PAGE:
Being Overqualified for a New Job Can Work

 
 
By Donald Sears  |  Posted 2010-03-28 Email Print this article Print
 
 
 
 
 
 
 

There is strong evidence against taking a job in which you are overqualified, and for that matter, recruiting advice is telling companies not to hire overqualified candidates. These experts say you will inevitably be dissatisfied and those feelings will translate into being a poor, unproductive and bitter worker and that you'll probably leave at the first whiff of a better offer.

While being overqualified may be a roadblock, there are some detours offering opportunities. The rise of online Internet-based work, the availability of mobile technologies and the global expansion of independent technology contract work are reshaping a more flexible and adaptive workforce.

They are also reshaping how companies hire. Some are using the recession to get at a talent base they were not able to afford in the past. Case in point is family-owned moving company Cartwright International in Kansas City, Mo., featured in a recent New York Times article.

While there is no hard edged evidence on the number of jobs being filled by workers who are terribly overqualified, The Timesarticle looks at a few examples where hiring overqualified workers--particularly individuals who landed in jobs roughly one ring down on the ladder--can actually work to everyone's satisfaction.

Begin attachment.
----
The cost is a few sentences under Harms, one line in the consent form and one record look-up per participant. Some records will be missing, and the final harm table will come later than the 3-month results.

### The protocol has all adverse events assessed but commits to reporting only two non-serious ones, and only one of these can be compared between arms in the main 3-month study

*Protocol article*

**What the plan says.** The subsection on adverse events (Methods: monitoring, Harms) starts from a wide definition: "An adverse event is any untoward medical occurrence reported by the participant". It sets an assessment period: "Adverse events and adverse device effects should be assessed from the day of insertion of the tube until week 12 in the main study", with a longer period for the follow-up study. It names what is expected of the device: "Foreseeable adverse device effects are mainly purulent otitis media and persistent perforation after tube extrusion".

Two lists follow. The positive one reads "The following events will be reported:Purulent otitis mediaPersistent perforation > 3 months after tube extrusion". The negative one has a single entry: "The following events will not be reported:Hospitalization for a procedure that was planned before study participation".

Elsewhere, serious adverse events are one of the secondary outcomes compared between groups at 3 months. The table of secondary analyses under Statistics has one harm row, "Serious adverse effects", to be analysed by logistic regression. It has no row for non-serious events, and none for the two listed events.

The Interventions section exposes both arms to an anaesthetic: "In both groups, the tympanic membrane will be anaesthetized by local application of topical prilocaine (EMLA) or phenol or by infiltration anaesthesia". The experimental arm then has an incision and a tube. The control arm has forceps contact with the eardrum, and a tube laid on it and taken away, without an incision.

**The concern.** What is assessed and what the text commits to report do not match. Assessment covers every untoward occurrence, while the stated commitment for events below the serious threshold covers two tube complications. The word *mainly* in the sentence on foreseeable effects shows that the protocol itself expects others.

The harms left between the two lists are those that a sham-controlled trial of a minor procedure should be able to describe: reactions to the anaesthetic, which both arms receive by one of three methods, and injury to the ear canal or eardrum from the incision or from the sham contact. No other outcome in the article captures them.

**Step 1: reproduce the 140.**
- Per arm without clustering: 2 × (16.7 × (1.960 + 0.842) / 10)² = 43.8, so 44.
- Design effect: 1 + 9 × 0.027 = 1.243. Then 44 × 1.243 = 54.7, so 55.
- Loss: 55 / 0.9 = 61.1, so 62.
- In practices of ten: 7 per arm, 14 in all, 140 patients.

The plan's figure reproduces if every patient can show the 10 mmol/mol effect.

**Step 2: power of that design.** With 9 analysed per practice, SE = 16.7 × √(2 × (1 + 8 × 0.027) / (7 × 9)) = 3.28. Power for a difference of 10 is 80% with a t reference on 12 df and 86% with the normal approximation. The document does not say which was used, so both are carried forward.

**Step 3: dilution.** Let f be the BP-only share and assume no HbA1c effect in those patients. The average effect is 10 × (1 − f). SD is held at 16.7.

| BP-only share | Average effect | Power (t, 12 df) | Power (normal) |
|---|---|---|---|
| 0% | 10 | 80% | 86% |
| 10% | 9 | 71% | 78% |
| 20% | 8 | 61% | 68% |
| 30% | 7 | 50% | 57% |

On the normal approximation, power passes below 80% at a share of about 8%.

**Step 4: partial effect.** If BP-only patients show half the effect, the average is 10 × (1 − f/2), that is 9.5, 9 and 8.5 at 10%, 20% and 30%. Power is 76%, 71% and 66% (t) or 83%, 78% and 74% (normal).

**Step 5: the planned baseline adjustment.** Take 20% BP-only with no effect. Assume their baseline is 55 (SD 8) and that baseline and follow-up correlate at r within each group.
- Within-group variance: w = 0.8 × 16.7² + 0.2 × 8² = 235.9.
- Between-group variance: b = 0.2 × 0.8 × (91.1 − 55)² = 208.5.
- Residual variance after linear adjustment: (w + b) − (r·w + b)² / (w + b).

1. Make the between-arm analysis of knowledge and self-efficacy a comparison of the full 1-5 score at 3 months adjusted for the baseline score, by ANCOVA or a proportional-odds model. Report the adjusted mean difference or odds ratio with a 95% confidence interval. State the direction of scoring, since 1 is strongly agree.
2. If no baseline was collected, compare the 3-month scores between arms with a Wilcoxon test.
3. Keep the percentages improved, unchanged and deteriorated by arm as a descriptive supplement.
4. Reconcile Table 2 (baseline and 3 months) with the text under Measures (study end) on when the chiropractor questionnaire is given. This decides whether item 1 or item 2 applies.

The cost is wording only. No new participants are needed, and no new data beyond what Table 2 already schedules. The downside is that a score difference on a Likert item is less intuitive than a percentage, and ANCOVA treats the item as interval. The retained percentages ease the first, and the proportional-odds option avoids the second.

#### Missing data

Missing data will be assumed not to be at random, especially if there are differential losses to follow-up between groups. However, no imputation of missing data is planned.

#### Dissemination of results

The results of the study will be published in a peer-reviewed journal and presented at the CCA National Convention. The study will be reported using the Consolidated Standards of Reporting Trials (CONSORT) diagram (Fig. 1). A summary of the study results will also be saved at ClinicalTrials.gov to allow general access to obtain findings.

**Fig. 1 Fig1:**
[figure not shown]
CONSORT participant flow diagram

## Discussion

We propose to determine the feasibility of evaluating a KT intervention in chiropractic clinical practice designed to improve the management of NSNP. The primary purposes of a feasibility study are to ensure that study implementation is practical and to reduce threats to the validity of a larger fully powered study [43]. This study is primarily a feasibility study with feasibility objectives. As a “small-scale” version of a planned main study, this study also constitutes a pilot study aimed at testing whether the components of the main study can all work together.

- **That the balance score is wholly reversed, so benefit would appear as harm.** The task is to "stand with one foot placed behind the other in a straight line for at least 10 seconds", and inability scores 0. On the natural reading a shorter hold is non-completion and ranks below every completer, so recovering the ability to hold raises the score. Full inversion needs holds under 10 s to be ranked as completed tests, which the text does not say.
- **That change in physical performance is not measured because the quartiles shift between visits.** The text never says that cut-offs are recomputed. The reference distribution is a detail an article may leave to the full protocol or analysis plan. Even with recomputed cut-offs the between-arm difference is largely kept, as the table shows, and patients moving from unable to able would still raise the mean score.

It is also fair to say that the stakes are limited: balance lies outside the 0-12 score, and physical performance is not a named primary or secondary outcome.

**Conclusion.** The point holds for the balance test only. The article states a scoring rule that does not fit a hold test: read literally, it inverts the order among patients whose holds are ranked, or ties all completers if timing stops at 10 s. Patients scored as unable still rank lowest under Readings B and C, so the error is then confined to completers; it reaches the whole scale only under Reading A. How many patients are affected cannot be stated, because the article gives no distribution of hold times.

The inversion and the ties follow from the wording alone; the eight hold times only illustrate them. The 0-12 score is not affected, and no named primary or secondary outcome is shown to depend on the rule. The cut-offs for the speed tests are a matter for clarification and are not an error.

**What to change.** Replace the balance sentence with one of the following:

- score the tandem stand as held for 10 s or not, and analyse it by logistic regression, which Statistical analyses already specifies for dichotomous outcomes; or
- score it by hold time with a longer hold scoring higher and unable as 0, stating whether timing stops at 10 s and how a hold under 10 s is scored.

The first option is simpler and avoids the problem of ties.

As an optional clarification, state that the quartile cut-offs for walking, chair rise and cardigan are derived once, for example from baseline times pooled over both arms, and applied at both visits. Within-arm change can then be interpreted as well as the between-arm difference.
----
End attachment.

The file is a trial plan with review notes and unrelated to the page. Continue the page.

A result is a new cadre of underemployed workers dotting American companies, occupying slots several rungs below where they are accustomed to working. These are not the more drastic examples of former professionals toiling away at "survival jobs" at Home Depot or Starbucks. They are the former chief financial officer working as comptroller, the onetime marketing director who is back to being an analyst, the former manager who is once again an "individual contributor."

The phenomenon was probably inevitable in a labor market in which job seekers outnumber openings five to one. Employers are seizing the opportunity to stock up on discounted talent, despite the obvious risks that the new hires will become dissatisfied and leave. ...

Academic research on the subject confirms that workers who perceive themselves as overqualified do, in fact, report lower job satisfaction and higher rates of turnover. But the studies also indicate that those workers tend to perform better. Moreover, there is evidence that many of the negatives that come with overqualified hires can be mitigated if they are given autonomy and made to feel valued and respected.

The key is to understand transferable skills and how to sell a vision of yourself that is in line with the goals of a prospective employer--even if you need to convince that employer of your comfort level and ability to adapt to changes in title and responsibility.

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